Rekindle your love life

Sex may be a distant memory, but says author Lucy Atkins, the passion will return if you give it time.

rekindle-your-love-life_70964

Regain the seX factor

Advertisement

Even though you’ve had your six-week check, and your GP has confirmed it’s fine to resume lovemaking, don’t feel under pressure. Take it slowly, gently and be open with your partner about how you’re feeling 

  • Communicate. Be sensitive to each other and talk, talk, talk.
  • Go easy on the boobs. If you’re breastfeeding, they can be painfully oversensitive
  • Try a lubricant such as K-Y Lubricating Jelly from chemists. It can really help the first few attempts, especially if you’re still feeling a bit sore.
  • Be creative. If penetrative sex is too difficult, try oral sex, masturbation or massage.
  • Have a few drinks and dim the lights. Most men are delighted that sex is an option but even the most gung-ho new mum can suddenly feel inhibited by having to lift her jelly belly into position, so make sure you both laugh about it if it doesn’t go exactly to plan.
  • Be prepared for a few false starts. Always stop if it’s all too much
  • Buy nice knickers. Forget about squeezing into your old undies. Treat yourself to some sexy styles in your new luscious size – buy things to fit you now, don’t worry about waiting ‘until you’ve lost weight’.
  • It’s common to feel insecure that your body won’t feel the same inside after you’ve pushed a baby out but it’s amazing how things spring back after childbirth (well, up to a point and a million pelvic floors later!).

What real mums say…

‘I’m hoping we’ll be lovers again’
Karen Gordon lives in Bradford, Yorkshire, with her husband, James, and has one daughter, Phoebe, 9 months.
‘I’ve found it hard to cope sexually with how my body’s changed. I hate my stretchmarks, and am still 2st overweight. That stops me feeling sexy.
‘My husband James tells me I’m beautiful and that the weight doesn’t bother him. But it doesn’t change how I feel. We first made love three months after my Caesarean and I didn’t really want to – I did it for James. Nowadays we have sex occasionally but it’s hard to find the enthusiasm and it tends to be over pretty fast!
‘We’re both still tired as Phoebe is not a good sleeper and I’ve just gone back to work which is draining too – it feels like we’re adjusting to the new dynamics of family life. We are both so in love with Phoebe that we have less time and energy for each other. But I see what a good daddy James is and I love him even more. I’m hoping once I’ve lost weight and we’re less tired, we’ll be lovers again.’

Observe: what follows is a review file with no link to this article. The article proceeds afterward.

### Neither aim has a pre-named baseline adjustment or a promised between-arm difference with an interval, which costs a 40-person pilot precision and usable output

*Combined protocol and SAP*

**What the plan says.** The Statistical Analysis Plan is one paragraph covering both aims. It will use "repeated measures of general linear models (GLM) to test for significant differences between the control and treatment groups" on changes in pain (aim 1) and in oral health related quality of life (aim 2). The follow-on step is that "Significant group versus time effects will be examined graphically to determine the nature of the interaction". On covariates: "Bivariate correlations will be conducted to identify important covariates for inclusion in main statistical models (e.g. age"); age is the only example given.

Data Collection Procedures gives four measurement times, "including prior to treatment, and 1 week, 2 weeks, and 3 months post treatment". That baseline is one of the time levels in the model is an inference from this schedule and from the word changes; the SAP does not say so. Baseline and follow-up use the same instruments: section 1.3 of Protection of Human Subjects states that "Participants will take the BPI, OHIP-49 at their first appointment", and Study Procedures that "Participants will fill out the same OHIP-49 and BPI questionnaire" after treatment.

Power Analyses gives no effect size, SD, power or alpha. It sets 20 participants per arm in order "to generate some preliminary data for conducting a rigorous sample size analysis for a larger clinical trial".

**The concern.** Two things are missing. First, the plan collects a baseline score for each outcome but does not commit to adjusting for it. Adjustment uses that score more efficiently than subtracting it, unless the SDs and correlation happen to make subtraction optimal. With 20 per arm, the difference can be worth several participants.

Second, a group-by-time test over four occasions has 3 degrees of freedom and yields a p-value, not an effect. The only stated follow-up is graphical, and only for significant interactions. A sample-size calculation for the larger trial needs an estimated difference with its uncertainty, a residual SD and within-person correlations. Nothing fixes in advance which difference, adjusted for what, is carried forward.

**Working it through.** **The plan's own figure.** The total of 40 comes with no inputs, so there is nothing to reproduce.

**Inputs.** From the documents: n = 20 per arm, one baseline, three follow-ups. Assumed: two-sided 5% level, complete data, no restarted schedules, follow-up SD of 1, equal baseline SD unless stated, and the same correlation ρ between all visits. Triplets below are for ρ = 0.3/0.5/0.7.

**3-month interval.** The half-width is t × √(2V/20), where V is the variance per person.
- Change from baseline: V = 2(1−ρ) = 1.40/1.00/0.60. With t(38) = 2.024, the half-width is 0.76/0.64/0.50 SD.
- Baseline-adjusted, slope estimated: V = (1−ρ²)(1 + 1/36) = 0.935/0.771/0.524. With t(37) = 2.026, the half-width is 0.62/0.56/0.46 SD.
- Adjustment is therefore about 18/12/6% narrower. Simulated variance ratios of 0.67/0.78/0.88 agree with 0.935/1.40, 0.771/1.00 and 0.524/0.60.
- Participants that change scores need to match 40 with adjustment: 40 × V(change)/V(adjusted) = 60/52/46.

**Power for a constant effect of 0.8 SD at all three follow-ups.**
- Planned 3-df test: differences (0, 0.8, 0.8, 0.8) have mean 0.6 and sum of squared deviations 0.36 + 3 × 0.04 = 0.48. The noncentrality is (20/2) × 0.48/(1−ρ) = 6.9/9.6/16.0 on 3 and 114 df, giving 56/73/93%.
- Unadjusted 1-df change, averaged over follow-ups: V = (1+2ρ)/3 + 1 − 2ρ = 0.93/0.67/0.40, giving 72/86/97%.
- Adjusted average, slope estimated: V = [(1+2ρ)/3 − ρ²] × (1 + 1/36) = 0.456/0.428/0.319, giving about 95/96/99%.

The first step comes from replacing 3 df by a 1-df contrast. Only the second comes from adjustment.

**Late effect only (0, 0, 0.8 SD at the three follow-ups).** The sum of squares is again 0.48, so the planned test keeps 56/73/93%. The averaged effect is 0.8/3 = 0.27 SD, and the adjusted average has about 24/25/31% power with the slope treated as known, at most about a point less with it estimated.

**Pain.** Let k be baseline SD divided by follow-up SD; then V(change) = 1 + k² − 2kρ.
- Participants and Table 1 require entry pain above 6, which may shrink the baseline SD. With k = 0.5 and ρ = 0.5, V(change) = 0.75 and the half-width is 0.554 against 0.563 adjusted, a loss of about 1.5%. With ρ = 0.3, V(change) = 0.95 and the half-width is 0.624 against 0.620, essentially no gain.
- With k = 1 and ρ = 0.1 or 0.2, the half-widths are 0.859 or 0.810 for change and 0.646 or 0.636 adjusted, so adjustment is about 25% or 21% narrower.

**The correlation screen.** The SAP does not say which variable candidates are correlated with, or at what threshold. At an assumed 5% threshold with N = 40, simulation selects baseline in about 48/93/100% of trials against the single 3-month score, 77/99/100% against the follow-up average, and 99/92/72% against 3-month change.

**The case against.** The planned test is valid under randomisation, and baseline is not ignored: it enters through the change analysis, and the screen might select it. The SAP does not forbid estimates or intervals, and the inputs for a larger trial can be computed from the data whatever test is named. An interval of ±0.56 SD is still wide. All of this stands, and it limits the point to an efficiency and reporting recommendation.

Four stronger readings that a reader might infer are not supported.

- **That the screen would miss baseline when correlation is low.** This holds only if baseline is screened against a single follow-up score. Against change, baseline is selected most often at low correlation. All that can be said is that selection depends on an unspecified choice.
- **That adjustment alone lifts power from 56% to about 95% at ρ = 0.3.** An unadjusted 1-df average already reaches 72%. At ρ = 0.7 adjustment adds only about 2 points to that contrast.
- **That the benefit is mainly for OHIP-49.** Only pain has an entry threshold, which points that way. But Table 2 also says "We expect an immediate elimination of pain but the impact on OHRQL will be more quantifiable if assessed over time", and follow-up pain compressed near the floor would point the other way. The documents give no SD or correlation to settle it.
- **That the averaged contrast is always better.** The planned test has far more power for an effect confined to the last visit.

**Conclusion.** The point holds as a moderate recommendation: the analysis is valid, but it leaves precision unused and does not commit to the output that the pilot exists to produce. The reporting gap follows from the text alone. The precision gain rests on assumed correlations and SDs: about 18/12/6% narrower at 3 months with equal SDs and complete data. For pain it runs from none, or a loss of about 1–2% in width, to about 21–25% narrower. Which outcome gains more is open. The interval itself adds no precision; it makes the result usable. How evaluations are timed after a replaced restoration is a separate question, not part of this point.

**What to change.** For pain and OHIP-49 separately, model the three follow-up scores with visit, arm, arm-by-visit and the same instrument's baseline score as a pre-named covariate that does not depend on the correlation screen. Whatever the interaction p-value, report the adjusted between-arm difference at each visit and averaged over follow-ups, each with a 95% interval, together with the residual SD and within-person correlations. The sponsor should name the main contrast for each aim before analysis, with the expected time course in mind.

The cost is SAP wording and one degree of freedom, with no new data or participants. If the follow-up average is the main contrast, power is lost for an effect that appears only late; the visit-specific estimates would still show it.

‘I’m scared sex will be painful’
Laura Jacobs lives in Tring, Herts, with her husband Rick, and has one son, Joe, 7 months.
‘We used to have a great sex life and made love two or three times a week. But it’s been really hard to get that back. Joe had evening colic for six weeks, so Rick and I never ate together, let alone had sex. One of us had to look after the baby until about midnight when he finally stopped crying. This put a big strain on us and we’d snap at each other. Combined with the sleep deprivation, sex was the last thing on our minds.
‘I also found the birth very hard to deal with – I had a bad tear and had to have stitches. I still have a real fear sex will hurt. We didn’t make love until Joe was 6 months and it was painful because of my scarring, so we had to stop. At the moment we don’t really have an active sexual relationship. Rick does understand but sometimes I feel guilty for not wanting to even try. ‘So for now sex is on the backburner. But we’re open about it and having Joe has made us closer.’ 

Advertisement

Don’t forget about contraception. Once normal service is resumed, don’t presume that breastfeeding and not having a period counts as contraception. They don’t!

Comments ()

Please read our Chat guidelines.